Hacking America's biggest shopping day and the world's biggest e-commerce platform to help Cheerios be the only cereal in your virtual basket.
Research shows that when voice shopping on Amazon, 85% of customers select Alexa’s recommendation. We saw an opportunity to make Cheerios the one and only choice of cereal on a platform that skews towards habitual purchases.
Insights and Idea
What if you could guarantee that your product would top the shopping lists for Amazon Prime members? By 2020, research shows voice shopping will grow from $2 billion to $40 billion USD. This is driven by Amazon’s Echo (aka Alexa), which leads its competitors in becoming Americans’ digital roommate, the one you turn to for great shopping advice. With no visual shelf for consumers to scan, people default to Alexa’s top recommended option. In fact, 85% of shoppers will choose whatever Alexa recommends. We call this ‘incidental loyalty’ – when consumers remove themselves from the decision-making process and put digital assistants in charge. To ensure her recommendations are useful, Alexa tends to tell shoppers about products they’ve bought before. With ecommerce poised to grow dramatically, we saw an opportunity for Honey Nut Cheerios to become the recommended choice for new and existing customers and to win the future of voice commerce. Our idea? Leverage America’s biggest retail event, Amazon’s Prime Day, in order to establish a Cheerios shopping history so that the next time someone says, “Hey Alexa, add cereal to my shopping cart”, Honey Nut Cheerios is the first recommendation.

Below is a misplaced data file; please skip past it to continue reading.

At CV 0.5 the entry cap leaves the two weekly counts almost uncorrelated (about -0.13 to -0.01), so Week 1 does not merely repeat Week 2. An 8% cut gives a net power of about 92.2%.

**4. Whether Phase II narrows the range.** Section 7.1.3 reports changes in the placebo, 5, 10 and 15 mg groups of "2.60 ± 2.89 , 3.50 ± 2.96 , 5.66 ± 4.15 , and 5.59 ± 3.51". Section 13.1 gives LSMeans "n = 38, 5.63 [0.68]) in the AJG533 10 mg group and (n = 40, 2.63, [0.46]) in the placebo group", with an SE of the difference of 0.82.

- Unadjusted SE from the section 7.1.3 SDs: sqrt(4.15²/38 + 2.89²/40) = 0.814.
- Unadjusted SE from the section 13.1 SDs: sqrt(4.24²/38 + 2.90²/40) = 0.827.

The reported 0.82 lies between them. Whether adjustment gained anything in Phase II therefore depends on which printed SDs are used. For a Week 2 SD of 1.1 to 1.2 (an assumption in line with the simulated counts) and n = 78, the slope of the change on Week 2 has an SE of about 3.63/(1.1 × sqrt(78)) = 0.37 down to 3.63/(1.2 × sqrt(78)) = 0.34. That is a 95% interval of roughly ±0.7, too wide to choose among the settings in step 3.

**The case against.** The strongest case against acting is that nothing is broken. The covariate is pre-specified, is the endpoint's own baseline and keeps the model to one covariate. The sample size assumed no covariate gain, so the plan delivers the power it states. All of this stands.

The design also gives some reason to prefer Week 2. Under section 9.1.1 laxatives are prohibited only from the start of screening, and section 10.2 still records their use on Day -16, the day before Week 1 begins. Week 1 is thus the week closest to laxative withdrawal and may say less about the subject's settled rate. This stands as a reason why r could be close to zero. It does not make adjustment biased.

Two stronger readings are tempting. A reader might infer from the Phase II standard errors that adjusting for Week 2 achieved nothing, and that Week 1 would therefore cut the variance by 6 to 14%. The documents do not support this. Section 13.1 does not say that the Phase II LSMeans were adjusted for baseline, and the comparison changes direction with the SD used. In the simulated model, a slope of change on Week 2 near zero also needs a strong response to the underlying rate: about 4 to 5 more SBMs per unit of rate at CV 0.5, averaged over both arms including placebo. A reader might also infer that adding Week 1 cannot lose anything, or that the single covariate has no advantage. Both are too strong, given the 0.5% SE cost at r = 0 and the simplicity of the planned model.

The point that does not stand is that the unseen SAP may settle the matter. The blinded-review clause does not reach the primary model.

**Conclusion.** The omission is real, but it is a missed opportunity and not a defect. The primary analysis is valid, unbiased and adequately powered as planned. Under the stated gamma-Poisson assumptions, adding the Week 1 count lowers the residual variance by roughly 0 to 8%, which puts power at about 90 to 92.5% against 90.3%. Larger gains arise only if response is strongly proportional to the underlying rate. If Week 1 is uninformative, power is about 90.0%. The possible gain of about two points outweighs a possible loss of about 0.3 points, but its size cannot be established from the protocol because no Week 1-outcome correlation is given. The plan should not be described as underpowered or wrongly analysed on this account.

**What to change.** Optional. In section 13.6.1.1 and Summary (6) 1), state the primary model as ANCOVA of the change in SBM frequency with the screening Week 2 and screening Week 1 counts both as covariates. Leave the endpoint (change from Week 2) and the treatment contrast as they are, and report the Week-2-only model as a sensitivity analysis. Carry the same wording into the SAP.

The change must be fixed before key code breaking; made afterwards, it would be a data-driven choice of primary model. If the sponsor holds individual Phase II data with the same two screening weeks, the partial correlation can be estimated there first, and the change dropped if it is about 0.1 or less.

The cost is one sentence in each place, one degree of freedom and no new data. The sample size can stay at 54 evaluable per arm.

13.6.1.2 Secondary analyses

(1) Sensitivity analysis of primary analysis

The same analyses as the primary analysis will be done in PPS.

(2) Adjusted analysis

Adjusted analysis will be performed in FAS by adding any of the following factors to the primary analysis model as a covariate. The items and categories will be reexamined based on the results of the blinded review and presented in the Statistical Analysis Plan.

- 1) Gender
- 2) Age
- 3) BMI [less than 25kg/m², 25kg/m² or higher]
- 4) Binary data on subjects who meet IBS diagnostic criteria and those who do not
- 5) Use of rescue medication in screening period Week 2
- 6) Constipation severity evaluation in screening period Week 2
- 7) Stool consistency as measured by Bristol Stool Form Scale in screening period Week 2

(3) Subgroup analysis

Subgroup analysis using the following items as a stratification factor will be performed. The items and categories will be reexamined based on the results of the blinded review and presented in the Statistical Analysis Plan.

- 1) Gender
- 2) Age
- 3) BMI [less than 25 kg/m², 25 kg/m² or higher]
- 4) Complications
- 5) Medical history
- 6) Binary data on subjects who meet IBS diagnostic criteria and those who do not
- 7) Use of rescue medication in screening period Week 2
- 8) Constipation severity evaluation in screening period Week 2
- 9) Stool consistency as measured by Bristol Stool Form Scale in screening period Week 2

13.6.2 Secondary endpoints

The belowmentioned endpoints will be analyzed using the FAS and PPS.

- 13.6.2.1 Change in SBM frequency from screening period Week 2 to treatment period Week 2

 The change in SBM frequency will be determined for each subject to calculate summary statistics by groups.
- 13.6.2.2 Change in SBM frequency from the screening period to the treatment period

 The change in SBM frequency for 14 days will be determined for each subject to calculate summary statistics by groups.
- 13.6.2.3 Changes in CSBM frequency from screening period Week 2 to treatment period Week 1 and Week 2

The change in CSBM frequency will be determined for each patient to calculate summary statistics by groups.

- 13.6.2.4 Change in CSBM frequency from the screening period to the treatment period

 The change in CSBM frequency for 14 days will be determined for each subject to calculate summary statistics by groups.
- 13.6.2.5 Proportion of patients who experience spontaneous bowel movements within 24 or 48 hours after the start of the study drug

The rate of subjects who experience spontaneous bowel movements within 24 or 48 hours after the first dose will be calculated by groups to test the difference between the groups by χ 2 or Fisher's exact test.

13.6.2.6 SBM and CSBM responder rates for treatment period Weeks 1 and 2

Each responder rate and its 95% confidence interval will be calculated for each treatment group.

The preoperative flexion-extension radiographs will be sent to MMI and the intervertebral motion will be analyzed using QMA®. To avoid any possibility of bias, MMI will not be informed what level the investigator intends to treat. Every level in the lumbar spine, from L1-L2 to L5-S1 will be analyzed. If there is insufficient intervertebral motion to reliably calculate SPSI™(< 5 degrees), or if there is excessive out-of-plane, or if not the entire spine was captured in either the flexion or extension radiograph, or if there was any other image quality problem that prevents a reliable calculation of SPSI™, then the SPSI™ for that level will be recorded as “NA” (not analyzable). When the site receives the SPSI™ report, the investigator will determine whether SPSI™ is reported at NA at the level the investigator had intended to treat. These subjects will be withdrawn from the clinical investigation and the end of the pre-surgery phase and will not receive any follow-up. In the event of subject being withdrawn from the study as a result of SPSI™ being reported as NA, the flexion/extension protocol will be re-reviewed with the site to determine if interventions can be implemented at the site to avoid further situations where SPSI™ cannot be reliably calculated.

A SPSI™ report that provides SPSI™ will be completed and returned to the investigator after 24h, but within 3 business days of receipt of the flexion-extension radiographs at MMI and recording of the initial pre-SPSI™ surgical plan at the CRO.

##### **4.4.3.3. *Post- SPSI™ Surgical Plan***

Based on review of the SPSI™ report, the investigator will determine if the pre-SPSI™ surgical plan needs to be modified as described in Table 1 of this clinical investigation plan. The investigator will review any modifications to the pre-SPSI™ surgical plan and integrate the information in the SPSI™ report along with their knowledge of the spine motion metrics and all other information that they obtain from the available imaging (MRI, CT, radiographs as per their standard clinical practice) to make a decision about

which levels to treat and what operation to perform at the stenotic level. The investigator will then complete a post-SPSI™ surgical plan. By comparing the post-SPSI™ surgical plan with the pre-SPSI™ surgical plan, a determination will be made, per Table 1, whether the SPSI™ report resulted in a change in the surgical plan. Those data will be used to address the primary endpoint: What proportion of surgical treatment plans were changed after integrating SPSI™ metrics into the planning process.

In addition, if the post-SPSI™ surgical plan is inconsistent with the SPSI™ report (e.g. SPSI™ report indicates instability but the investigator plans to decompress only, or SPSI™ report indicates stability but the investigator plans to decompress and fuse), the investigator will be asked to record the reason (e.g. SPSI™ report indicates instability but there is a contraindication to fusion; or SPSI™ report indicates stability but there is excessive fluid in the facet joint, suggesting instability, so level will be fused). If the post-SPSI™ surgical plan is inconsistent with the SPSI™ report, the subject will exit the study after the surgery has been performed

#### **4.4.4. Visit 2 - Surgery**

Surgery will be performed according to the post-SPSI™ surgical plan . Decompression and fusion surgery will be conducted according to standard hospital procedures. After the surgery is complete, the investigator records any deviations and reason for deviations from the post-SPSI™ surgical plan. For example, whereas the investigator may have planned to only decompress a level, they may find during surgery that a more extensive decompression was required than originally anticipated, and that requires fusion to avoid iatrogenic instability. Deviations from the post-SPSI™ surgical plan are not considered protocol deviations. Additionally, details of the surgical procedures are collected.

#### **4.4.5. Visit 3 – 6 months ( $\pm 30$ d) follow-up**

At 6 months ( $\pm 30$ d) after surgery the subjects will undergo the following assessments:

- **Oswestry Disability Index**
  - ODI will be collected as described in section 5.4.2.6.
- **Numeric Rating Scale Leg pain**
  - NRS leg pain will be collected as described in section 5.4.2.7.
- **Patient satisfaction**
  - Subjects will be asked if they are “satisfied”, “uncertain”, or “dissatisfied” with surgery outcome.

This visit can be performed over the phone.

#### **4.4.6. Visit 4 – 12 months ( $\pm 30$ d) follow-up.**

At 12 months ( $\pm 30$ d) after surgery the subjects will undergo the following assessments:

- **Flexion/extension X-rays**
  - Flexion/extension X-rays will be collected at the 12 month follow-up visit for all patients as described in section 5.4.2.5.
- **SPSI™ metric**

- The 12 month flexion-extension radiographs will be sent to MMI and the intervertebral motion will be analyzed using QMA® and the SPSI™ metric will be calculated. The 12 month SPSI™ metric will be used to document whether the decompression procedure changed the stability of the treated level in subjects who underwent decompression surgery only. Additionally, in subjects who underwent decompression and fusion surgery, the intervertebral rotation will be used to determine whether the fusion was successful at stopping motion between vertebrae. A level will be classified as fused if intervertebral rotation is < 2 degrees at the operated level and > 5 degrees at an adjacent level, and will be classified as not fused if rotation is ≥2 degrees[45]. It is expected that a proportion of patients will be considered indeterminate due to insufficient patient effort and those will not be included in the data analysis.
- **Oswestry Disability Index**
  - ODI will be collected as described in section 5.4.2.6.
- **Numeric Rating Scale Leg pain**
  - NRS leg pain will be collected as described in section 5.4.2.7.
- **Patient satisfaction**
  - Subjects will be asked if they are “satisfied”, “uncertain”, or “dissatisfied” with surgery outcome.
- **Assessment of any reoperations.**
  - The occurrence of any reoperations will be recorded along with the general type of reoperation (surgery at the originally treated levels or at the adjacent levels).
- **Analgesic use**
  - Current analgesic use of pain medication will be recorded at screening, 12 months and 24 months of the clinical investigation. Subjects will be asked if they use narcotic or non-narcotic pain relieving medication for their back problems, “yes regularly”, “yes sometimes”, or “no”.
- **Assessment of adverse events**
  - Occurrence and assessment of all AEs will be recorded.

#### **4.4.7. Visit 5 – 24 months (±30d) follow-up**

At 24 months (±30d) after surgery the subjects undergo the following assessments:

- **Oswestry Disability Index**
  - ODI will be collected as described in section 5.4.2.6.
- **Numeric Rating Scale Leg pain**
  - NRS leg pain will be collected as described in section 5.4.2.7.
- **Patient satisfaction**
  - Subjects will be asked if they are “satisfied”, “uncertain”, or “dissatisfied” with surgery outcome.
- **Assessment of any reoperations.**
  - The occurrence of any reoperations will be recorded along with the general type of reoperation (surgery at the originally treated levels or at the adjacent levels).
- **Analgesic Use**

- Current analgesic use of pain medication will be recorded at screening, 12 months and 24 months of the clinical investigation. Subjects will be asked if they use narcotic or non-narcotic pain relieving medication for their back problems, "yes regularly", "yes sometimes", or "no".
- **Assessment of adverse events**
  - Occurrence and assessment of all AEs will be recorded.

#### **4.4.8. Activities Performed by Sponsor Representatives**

It was simple – we designed a promotion, giving away a free family-size box of Honey Nut Cheerios to everyone who spent over $40 USD on Amazon. Millions of Amazon customers would take the offer, resulting in the search results for Honey Nut Cheerios peaking, effectively hacking Amazon’s recommendation algorithm. We drove awareness of our Prime Day giveaway on Amazon at every touchpoint across screens. With ‘Add Free Honey Nut Cheerios’ shopping buttons, we captured people on the homepage and checkouts. Amazon Prime Day hosts a live stream on its website’s very own shopping network – and we had a custom segment on it to raise awareness. We took over the homepage with banners, knowing millions of shoppers were passing through Amazon getting great deals. What seemed like a traditional media promotion allowed us to get ahead of the curve in commerce on voice platforms.
Every time someone said, “Hey Alexa, add cereal to my cart” Alexa recommended Cheerios, turning the threat of being delisted on commerce platforms into a competitive advantage and establishing future incidental loyalty on Amazon.